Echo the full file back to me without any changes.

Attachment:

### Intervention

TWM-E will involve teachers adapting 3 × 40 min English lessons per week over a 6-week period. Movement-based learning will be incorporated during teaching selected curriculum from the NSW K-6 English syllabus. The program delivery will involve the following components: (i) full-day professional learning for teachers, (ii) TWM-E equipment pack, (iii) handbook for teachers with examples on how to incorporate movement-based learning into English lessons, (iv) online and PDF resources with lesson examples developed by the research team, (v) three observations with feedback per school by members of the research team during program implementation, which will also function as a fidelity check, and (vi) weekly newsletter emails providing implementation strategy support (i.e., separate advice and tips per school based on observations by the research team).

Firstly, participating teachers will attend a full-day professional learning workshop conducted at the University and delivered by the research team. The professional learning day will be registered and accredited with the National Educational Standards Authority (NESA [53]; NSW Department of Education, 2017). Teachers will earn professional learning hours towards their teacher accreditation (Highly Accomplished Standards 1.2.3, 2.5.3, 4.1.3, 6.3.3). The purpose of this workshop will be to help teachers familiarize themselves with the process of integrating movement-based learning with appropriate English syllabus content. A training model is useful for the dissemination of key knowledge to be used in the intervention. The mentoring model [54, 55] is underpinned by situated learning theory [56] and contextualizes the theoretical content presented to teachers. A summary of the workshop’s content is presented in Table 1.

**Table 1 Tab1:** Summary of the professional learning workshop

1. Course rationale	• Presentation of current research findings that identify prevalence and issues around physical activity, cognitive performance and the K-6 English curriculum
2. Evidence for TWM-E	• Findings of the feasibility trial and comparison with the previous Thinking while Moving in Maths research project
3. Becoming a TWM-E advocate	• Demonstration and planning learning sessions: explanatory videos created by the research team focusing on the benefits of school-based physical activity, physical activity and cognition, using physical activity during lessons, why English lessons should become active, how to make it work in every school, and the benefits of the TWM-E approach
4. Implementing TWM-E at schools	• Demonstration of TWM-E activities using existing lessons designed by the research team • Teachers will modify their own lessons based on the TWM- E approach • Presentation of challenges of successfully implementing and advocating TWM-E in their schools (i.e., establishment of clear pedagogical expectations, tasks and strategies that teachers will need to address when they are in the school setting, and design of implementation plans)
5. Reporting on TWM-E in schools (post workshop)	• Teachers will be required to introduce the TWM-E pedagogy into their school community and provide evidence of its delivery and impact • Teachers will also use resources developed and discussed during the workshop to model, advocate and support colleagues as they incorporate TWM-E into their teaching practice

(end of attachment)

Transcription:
### Intervention

TWM-E will involve teachers adapting 3 × 40 min English lessons per week over a 6-week period. Movement-based learning will be incorporated during teaching selected curriculum from the NSW K-6 English syllabus. The program delivery will involve the following components: (i) full-day professional learning for teachers, (ii) TWM-E equipment pack, (iii) handbook for teachers with examples on how to incorporate movement-based learning into English lessons, (iv) online and PDF resources with lesson examples developed by the research team, (v) three observations with feedback per school by members of the research team during program implementation, which will also function as a fidelity check, and (vi) weekly newsletter emails providing implementation strategy support (i.e., separate advice and tips per school based on observations by the research team).

Firstly, participating teachers will attend a full-day professional learning workshop conducted at the University and delivered by the research team. The professional learning day will be registered and accredited with the National Educational Standards Authority (NESA [53]; NSW Department of Education, 2017). Teachers will earn professional learning hours towards their teacher accreditation (Highly Accomplished Standards 1.2.3, 2.5.3, 4.1.3, 6.3.3). The purpose of this workshop will be to help teachers familiarize themselves with the process of integrating movement-based learning with appropriate English syllabus content. A training model is useful for the dissemination of key knowledge to be used in the intervention. The mentoring model [54, 55] is underpinned by situated learning theory [56] and contextualizes the theoretical content presented to teachers. A summary of the workshop’s content is presented in Table 1.

**Table 1 Tab1:** Summary of the professional learning workshop

1. Course rationale	• Presentation of current research findings that identify prevalence and issues around physical activity, cognitive performance and the K-6 English curriculum
2. Evidence for TWM-E	• Findings of the feasibility trial and comparison with the previous Thinking while Moving in Maths research project
3. Becoming a TWM-E advocate	• Demonstration and planning learning sessions: explanatory videos created by the research team focusing on the benefits of school-based physical activity, physical activity and cognition, using physical activity during lessons, why English lessons should become active, how to make it work in every school, and the benefits of the TWM-E approach
4. Implementing TWM-E at schools	• Demonstration of TWM-E activities using existing lessons designed by the research team • Teachers will modify their own lessons based on the TWM- E approach • Presentation of challenges of successfully implementing and advocating TWM-E in their schools (i.e., establishment of clear pedagogical expectations, tasks and strategies that teachers will need to address when they are in the school setting, and design of implementation plans)
5. Reporting on TWM-E in schools (post workshop)	• Teachers will be required to introduce the TWM-E pedagogy into their school community and provide evidence of its delivery and impact • Teachers will also use resources developed and discussed during the workshop to model, advocate and support colleagues as they incorporate TWM-E into their teaching practice